AIDS PREVENTION: Counties to Launch Needle Exchange Programs
Beginning this spring, Alameda and Contra Costa Counties will sponsor needle exchange programs for intravenous drug users in an effort to curb the spread of diseases such as AIDS and hepatitis, the Contra Costa Times reports. Addicts will receive "advice on how to stay healthy, literature on treatment and a batch of clean supplies for their next fix" but "no sermons about the evils of drug use." Seen as a "necessary evil," the Alameda County policy states, "The user's decision to use drugs is accepted as a fact." According to the CDC, IV drug users comprise more than half of the country's new HIV infections -- up from one-third in 1995 -- and Peter Lurie, former UC-San Francisco researcher, said the group is "the fastest growing ... for HIV infections." He added, "They represent the future of the HIV epidemic in America." In Alameda County, IV drug users make up nearly 50% of those testing HIV-positive and almost 75% of those testing positive for hepatitis C. Alameda and Contra Costa counties were the first in the state to announce plans for a needle exchange program after Gov. Gray Davis (D) signed legislation making such efforts legal. County health officials in Alameda plan to spend $425,000 a year, while Contra Costa likely will earmark $100,000 annually. Although some still disapprove of needle exchanges, saying they give children the wrong impression about drug use, several studies have shown exchanges to reduce the spread of HIV and others conclude that they "do not promote drug use" (Holbrook, 2/20).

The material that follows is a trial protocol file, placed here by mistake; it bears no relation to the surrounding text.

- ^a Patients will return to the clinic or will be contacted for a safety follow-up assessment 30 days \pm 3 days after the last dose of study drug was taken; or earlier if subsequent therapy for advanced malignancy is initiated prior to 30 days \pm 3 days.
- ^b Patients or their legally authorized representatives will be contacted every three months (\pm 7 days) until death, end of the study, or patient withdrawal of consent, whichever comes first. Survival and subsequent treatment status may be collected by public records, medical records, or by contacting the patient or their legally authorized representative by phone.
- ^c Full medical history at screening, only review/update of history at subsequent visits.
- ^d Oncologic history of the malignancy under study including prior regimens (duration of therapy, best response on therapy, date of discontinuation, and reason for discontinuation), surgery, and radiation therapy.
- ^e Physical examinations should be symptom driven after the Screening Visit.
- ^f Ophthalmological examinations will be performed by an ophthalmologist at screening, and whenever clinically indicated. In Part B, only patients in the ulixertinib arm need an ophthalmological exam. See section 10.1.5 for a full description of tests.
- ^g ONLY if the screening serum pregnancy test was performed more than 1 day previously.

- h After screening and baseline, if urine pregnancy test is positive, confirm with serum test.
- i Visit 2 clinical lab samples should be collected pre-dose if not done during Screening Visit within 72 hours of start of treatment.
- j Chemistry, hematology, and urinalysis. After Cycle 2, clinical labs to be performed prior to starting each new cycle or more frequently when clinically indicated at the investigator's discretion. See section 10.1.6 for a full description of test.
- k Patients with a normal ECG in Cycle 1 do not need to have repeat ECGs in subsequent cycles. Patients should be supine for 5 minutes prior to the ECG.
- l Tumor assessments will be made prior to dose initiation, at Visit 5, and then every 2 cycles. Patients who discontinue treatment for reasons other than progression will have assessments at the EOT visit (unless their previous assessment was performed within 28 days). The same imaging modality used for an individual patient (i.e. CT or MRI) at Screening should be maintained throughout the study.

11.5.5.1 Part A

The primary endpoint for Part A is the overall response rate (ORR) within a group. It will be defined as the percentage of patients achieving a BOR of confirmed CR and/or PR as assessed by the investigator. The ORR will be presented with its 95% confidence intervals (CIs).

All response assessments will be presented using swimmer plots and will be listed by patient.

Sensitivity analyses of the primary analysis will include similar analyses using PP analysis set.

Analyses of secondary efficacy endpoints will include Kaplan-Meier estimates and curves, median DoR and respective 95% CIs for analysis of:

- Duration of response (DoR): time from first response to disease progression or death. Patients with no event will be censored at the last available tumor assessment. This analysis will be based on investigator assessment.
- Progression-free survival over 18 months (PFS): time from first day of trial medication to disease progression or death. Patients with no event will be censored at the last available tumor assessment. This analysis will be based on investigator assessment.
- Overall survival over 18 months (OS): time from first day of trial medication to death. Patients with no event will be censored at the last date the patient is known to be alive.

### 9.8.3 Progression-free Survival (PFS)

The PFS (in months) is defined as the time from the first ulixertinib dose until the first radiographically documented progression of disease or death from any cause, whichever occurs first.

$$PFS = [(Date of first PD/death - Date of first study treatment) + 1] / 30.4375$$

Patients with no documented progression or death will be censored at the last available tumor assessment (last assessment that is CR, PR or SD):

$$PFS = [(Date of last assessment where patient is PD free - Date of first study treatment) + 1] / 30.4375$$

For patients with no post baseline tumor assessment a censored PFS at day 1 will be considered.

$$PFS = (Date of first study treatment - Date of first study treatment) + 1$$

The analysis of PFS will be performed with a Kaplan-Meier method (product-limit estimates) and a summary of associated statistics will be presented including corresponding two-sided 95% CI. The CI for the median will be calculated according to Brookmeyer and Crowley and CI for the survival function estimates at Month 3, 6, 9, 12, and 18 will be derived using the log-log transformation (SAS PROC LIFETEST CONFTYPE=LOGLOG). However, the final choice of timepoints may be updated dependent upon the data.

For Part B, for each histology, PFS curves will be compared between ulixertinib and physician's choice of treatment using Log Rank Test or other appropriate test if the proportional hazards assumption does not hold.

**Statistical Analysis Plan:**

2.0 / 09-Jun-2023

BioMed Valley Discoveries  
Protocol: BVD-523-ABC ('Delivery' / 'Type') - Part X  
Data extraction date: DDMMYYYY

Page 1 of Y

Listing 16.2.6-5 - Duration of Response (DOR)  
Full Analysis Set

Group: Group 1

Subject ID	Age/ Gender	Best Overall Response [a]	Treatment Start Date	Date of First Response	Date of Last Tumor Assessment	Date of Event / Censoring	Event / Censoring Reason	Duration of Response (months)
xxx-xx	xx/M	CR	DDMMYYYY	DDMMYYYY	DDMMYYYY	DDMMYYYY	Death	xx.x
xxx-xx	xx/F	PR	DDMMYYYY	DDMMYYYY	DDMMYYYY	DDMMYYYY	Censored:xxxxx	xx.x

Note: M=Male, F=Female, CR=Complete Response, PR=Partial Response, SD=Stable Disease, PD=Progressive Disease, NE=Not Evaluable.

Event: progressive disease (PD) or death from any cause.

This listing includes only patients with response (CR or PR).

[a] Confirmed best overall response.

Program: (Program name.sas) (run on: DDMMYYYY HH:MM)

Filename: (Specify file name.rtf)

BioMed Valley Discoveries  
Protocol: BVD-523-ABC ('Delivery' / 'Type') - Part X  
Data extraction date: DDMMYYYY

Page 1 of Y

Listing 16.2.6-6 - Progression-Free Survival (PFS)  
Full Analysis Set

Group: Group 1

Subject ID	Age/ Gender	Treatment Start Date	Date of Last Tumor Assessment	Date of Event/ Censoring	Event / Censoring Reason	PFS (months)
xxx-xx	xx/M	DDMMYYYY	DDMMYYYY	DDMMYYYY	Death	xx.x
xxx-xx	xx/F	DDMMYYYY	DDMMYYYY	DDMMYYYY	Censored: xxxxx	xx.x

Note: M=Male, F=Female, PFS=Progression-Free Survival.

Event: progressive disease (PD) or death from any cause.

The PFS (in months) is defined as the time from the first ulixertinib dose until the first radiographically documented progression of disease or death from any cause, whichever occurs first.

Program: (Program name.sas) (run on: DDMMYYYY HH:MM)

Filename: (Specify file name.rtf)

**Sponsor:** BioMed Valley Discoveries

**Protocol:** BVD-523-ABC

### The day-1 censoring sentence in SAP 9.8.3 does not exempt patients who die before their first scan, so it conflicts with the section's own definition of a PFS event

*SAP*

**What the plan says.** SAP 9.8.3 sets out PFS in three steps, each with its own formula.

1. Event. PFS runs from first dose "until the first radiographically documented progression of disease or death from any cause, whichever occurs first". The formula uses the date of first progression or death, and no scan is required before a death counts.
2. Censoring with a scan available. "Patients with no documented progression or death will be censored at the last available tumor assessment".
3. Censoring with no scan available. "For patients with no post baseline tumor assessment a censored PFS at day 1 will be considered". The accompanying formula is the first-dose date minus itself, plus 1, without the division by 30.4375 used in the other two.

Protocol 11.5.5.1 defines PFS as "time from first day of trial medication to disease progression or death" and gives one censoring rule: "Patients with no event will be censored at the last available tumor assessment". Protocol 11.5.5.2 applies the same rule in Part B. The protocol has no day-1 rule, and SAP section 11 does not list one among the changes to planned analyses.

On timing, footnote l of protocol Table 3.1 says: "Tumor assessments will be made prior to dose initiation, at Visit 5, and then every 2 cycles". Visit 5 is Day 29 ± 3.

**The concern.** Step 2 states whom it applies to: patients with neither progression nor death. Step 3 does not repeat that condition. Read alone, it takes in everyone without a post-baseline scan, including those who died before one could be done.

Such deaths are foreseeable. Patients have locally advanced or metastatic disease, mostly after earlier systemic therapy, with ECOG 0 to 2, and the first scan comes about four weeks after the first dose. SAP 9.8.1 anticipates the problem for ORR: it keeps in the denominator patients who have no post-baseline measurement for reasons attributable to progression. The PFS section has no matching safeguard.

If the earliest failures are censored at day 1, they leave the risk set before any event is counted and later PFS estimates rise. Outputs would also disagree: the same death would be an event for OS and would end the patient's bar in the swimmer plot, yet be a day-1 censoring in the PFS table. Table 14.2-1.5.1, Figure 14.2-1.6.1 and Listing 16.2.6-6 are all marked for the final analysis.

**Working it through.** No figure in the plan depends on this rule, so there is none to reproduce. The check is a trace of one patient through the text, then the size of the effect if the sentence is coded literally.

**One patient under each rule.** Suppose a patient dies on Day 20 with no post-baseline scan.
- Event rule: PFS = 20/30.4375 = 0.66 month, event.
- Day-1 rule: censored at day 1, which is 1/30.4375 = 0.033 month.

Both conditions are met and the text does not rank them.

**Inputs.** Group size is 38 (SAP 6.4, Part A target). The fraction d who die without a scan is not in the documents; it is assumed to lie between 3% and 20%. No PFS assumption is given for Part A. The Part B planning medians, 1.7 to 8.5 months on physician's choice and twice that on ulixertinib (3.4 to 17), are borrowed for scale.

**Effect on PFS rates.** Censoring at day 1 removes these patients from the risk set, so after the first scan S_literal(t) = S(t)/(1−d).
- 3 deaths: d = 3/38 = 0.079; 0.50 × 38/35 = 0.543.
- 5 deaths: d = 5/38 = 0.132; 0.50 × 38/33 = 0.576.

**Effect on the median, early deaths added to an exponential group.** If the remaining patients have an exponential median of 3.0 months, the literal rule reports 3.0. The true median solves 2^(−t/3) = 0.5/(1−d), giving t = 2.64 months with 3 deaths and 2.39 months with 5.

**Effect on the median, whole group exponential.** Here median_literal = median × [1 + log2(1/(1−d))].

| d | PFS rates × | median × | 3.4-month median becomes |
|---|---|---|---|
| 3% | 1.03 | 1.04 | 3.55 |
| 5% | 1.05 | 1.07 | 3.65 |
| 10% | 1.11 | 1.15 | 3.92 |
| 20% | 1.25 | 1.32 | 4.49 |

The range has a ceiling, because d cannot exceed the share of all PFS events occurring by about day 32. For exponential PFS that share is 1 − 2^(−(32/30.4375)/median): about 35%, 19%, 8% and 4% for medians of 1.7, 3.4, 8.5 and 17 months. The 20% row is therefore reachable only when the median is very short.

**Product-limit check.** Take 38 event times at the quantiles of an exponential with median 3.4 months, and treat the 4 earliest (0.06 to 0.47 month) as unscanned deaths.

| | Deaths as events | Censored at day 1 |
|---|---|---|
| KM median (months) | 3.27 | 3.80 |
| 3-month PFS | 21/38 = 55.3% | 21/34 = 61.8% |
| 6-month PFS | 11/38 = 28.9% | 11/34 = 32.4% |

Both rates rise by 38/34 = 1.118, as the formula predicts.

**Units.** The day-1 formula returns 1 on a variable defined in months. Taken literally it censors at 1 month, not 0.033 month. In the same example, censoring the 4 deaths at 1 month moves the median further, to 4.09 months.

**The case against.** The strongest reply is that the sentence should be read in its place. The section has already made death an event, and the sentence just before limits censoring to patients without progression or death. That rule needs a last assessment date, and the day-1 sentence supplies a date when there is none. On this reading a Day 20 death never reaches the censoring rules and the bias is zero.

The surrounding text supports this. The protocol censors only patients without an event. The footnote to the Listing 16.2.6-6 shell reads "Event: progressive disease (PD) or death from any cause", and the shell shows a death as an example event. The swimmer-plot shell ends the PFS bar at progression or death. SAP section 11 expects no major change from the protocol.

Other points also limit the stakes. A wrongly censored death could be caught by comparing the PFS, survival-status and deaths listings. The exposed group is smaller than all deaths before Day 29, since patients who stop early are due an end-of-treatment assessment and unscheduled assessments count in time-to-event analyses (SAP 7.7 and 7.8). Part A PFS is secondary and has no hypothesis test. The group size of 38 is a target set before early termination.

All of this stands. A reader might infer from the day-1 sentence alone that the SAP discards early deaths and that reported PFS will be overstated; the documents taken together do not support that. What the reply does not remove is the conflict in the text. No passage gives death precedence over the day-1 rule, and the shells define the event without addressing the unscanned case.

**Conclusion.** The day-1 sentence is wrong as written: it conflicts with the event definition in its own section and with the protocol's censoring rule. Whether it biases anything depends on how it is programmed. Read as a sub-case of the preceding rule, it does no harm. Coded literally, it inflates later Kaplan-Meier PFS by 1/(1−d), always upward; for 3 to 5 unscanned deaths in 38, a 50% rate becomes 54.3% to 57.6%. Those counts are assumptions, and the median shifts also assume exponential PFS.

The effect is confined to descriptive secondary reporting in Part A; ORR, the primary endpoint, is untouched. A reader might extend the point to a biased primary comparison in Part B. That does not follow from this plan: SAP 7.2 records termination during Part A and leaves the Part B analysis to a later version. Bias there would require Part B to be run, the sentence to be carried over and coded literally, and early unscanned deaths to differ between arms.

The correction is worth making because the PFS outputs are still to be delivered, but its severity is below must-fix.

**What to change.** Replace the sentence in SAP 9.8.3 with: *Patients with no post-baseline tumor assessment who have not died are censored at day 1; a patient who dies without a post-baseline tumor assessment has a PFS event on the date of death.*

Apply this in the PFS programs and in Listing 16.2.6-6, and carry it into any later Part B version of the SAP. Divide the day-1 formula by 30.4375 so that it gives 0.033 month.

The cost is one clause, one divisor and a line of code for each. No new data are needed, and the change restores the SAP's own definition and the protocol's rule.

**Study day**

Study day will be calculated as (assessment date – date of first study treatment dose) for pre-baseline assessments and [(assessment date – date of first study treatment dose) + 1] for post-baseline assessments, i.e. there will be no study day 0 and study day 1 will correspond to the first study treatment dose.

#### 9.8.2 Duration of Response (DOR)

In other AIDS prevention news, the city of Berkeley was recently awarded a $785,000 grant from the State Office of AIDS for prevention efforts aimed at communities of color, especially among African Americans. Currently, African Americans in Berkeley, comprising 19% of the total population, make up 31% of all AIDS cases in the city. Between 1989 and 1998, the proportion of African Americans diagnosed with HIV increased from 19.5% to 43%. Berkeley also has a higher AIDS rate than the state of California, with 29.6 cases per 100,000 residents. Statewide statistics show one out of every 1,124 blacks has AIDS, compared to only one out of every 3,115 white Californians. According to a spokesperson from the city's Office of the City Manager, the data reveal "a need to reach beyond treatment to address root social causes for the disproportionate infection rates in minority communities." The City of Berkeley AIDS Office, in conjunction with the HIV Prevention Planning Committee, will use the money to "strengthen current treatment programs" and to fund new community-based programs that will disseminate information on AIDS prevention and treatments (Contra Costa Times, 2/20).